However, Standard Chartered has positioned itself as the largest foreign bank in Thailand, India and Indonesia. It is Asia's leading mortgage lender and the second in credit cards. It has a dominant presence in Hong Kong's retail market and is leveraged to the fast growing economies of the Arabian Gulf.

Standard Chartered has bought more Asian banking assets since 1999 than Citi or HSBC. With $200 billion in assets and almost 1,000 branches in four dozen countries, Standard Chartered Bank is an emerging markets crown jewel, a unique prize for an international bank without a strong Asian franchise such as J P Morgan, Bank of America or even Deutsche Bank. You just cannot ignore this last banking relic of the Victorian British Raj even though it trades at a premium to European bank shares.

My recommendations to buy the Thai Capital Fund on the NYSE last October were a winner. Thai shares are the most undervalued in the Far East and Prime Minister Thaksin Shinwatra's election victory has reactivated foreign interest in the Bangkok stock market. The tsunami was a human tragedy but it will not derail Thailand's 6 per cent GDP growth. The SET index in Thailand was the worst performing Asian stock market last year after Mainland China. In 2005, a liquidity boom will make Bangkok a winner.

Thailand's elections were a turning point in its history because Thaksin is now the first leader in Bangkok to have won a second term of office. With four out of five seats in Parliament now controlled by Thaksin's populist Thai Rak Thai party, a landslide mandate means the economic reform momentum will continue.

Ironically, Thaksin's victory vindicates his much maligned Thaksinomics and his anti- IMF stance during the Asian currency crisis. Thailand's baht meltdown was the result of a botched devaluation, the withdrawal of Western hot money, real estate overbuilding and a regional crisis of confidence, not any structural weakness.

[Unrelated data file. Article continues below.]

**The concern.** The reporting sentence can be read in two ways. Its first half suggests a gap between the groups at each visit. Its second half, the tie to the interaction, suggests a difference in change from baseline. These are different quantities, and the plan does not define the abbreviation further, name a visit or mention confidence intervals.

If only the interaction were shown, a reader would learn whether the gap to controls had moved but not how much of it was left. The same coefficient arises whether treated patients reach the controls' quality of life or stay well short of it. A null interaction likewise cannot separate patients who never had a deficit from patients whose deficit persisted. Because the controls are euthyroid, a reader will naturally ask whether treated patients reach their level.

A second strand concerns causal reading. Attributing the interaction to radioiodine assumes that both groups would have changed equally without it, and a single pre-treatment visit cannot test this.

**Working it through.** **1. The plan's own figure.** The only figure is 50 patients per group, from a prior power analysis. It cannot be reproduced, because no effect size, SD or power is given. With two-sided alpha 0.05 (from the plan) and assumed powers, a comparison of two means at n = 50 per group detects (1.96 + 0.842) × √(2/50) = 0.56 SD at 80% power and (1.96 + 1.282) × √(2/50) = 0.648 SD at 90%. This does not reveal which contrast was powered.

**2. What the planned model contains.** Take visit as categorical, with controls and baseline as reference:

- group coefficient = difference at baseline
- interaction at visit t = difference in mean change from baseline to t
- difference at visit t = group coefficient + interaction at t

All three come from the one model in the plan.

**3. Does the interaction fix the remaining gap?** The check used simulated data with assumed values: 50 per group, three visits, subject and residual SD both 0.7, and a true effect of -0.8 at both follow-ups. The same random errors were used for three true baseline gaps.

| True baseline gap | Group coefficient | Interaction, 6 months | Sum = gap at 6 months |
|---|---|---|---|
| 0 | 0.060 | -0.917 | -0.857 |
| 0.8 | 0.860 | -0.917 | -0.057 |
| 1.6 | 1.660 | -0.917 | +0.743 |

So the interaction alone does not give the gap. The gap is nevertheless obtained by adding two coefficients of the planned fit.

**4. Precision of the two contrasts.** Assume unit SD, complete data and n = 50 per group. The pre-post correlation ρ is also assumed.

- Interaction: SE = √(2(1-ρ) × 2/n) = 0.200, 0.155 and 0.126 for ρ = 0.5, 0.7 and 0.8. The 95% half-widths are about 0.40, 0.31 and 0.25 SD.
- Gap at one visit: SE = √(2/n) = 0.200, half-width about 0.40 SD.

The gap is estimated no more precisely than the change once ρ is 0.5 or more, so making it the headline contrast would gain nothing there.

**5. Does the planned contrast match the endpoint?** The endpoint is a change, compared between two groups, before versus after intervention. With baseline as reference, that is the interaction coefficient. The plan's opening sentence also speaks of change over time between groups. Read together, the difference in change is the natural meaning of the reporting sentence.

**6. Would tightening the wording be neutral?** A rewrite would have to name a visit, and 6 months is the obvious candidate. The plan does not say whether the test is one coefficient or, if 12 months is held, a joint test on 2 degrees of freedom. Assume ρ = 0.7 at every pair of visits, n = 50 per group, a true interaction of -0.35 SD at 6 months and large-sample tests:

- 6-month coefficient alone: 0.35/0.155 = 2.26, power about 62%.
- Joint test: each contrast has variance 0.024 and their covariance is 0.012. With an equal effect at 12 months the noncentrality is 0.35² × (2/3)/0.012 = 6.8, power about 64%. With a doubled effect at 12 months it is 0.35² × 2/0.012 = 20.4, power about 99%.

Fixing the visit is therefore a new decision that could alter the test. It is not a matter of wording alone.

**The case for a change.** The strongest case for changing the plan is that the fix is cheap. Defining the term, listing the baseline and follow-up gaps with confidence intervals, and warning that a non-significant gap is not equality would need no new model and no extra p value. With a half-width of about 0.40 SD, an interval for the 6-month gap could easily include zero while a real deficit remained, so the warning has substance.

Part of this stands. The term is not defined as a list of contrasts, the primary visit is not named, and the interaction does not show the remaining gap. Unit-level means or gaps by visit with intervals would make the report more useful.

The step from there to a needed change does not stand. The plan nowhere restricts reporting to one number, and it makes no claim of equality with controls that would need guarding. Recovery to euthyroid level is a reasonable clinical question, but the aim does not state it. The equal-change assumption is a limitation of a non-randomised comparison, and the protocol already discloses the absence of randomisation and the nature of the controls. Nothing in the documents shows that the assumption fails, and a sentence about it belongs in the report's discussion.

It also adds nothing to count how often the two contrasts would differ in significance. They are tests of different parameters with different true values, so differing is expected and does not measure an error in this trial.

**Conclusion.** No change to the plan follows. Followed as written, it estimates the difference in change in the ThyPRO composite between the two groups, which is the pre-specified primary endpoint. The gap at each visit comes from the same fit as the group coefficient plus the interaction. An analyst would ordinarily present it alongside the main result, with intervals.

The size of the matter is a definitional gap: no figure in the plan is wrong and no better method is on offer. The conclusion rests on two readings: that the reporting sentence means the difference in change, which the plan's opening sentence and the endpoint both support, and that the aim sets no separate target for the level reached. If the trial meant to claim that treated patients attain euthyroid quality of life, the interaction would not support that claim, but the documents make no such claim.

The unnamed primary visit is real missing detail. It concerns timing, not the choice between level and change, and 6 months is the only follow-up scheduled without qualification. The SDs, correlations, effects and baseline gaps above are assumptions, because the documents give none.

The Bangkok SET index has trebled from its lows during the depths of the crisis. The kingdom has resumed its 6-8 per cent Southeast Asian GDP growth model. Thaksin's fiscal populism has also ignited the rural economy that had stagnated under the ancient regime of Prime Minister Chuan Leekpai. With its modest valuation multiples, Thailand has tremendous upside potential in 2005.

Any visitor to Bangkok can literally view Thailand boom. The skeletal office towers of 1997 (projects abandoned by bankrupt real estate developers) are now new malls. The traffic is as toxic and impossible as ever. But the offshore bulls are coming back to Thailand. Foreigners have been net buyers since January and Calpers will return after a three year absence. Think about it. Bangkok trades at a mere 12 times earnings while Manila, with a Moody's downgrade and rebellion in Mindinao, trades at a much higher 15X. Sure, Muslim unrest in Pattani, the Thai banking systems bad loans and a rise in rural household debt haunts Bangkok.

As emerging market darlings like India, Brazil and Mexico reach higher valuation multiples, Thailand is cheap and unloved. No problem. Bull markets are born from doubt, not excessive optimism.